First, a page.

the desperate wish of a drowning woman clinging to one final, irrational hope. Each
friend, lost in their own sense of betrayal, could only see the other as the Brutus to their
Caesar and was blinded to their own treason.
“Are we done?” was Gemma’s bland reply. A question to answer a question.
Both knew that if the answer was ‘Yes’ than the conversation wouldn’t be the only thing
finished—their friendship was also hanging in the balance. How could Andromeda
expect Gemma to abandon everything she had grown up with to throw in her lot with a
friend who could only be going through another stage of her ridiculous rebellion
against the society that had raised her. Why would she? It was not Gemma who was
‘in love’ with a muggle! How could Gemma be expected to dishonor her family simply
on a whim? It only reasserted Andromeda’s betrayal, that her former friend did not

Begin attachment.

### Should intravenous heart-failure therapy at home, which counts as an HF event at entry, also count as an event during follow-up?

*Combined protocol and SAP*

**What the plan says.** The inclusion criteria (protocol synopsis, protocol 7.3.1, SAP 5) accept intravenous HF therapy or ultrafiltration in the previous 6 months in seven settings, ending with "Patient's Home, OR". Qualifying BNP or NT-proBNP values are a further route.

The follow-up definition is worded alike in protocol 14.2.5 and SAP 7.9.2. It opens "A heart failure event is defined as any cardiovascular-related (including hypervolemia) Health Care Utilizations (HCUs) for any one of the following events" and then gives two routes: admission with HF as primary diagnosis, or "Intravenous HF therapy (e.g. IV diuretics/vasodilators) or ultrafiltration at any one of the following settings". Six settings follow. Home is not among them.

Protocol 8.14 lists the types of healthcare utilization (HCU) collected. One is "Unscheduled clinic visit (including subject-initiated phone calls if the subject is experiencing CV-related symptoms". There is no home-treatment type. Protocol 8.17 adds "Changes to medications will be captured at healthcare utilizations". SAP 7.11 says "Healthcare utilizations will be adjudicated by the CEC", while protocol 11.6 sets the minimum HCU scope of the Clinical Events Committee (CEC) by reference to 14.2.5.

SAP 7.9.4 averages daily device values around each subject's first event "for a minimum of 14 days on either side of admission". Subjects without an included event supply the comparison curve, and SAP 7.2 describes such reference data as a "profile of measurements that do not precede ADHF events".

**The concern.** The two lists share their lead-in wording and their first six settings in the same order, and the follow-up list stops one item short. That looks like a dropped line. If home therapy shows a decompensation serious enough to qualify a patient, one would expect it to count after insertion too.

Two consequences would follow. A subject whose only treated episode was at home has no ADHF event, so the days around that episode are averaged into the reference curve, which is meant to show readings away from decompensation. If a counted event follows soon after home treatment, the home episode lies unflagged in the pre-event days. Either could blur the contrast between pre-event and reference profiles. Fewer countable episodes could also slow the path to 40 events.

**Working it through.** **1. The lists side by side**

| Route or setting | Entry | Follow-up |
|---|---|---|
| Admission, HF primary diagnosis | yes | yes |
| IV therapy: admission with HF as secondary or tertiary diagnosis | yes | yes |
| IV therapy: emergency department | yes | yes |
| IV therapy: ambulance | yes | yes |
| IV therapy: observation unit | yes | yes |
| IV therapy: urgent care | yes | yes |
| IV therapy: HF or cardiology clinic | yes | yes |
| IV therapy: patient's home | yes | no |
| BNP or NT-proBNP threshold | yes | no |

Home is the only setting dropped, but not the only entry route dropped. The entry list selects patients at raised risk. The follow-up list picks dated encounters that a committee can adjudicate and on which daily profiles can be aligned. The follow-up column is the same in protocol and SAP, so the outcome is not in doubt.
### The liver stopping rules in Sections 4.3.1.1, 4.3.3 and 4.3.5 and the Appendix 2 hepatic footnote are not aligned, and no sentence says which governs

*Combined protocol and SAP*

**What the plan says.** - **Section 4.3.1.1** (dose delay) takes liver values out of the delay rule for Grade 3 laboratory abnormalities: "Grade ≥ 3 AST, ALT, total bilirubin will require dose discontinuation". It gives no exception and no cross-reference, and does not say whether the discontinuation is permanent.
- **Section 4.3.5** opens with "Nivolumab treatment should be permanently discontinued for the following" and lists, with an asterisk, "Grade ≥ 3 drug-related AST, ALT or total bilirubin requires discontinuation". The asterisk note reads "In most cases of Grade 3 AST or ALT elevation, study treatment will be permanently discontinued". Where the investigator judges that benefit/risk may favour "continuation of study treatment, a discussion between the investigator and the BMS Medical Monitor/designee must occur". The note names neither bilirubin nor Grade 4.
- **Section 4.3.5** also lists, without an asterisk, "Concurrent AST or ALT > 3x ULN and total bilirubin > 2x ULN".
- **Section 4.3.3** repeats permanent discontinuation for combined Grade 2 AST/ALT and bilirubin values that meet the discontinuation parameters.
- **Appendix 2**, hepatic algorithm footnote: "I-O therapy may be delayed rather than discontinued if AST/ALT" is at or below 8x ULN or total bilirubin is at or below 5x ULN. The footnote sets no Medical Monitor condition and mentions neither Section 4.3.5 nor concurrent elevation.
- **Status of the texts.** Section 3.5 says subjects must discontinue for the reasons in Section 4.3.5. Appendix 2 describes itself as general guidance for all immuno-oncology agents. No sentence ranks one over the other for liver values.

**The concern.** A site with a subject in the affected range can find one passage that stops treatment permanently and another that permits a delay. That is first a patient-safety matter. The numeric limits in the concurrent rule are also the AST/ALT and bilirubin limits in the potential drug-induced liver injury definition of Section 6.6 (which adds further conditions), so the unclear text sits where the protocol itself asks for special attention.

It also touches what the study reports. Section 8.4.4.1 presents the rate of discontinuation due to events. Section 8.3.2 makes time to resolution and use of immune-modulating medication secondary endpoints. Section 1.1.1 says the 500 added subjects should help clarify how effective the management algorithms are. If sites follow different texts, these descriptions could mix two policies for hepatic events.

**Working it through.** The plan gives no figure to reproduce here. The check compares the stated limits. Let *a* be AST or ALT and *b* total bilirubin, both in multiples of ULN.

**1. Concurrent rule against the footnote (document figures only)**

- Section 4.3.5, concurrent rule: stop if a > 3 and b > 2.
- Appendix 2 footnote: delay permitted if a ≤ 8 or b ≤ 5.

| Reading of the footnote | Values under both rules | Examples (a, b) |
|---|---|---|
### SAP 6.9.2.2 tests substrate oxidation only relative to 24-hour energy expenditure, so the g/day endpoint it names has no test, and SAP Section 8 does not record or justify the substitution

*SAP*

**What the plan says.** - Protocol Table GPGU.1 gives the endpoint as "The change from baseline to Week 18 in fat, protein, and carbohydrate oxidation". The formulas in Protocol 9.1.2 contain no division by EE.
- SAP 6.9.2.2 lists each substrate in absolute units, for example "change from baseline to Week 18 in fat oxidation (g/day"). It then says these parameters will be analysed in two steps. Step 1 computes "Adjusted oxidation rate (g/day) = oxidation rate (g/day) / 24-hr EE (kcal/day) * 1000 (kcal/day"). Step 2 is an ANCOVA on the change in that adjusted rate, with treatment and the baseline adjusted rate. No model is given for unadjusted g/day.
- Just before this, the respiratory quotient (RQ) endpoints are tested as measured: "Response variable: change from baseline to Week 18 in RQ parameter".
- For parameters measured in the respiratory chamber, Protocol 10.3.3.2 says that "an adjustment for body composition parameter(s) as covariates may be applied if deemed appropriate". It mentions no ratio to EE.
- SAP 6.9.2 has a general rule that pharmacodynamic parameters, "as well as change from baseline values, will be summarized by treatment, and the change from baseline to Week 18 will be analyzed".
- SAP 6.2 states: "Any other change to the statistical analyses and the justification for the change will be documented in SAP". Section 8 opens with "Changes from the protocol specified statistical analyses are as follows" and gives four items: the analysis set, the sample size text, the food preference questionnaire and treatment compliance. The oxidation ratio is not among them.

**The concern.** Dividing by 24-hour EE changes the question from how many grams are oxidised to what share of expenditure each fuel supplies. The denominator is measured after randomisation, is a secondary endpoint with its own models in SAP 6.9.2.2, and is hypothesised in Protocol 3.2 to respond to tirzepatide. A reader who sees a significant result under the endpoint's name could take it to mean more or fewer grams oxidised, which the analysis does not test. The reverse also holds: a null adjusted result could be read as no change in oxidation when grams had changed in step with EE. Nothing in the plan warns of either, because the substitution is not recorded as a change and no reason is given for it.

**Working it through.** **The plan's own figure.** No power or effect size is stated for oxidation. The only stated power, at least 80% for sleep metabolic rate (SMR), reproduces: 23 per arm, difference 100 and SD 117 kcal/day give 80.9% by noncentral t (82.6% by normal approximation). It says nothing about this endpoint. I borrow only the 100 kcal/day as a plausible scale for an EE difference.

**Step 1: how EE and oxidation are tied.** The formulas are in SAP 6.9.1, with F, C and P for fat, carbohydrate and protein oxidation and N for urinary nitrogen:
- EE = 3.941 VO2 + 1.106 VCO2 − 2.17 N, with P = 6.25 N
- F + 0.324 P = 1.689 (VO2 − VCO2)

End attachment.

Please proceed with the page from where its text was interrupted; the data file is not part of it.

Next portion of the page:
consider the pain she was introducing Gemma to.
“Please Gem, I—“ began Andromeda.
“’Please Gem’ what? What could you possibly say? If he is your choice,”
Gemma sneered, “then we have nothing more to say to each other.”
“Gemma I love him!” Andromeda cried. Gemma just rolled her eyes. “I do!
You don’t understand, you can’t understand, but they are wrong! He’s human just the
same as we are! We aren’t better just because we can do magic. We can just do
different things. He’s brilliant in ways that they can’t understand. They are wrong!”
Gemma snorted. “Do you really believe that? If they are just the same, why do
they not have magic? We know that squibs are magic-less because of a mutation, a
wrongness in them. You know it! Its been proven! If it a wrongness that causes
someone to be born without magic, then what are muggles? A populations of
wrongness. How could you consider him, Andromeda? What if your children turn out
“How can you be this racist? Don’t remember Muggle Studies? They are
brilliant! The muggles have come up with a way to survive without magic. Can’t you
see they aren’t mutations—they are just people!” Andromeda knew that her friend
followed Pureblood beliefs more seriously than she herself did, but to hear that
garbage spew from the mouth of someone you consider closer than a sister, especially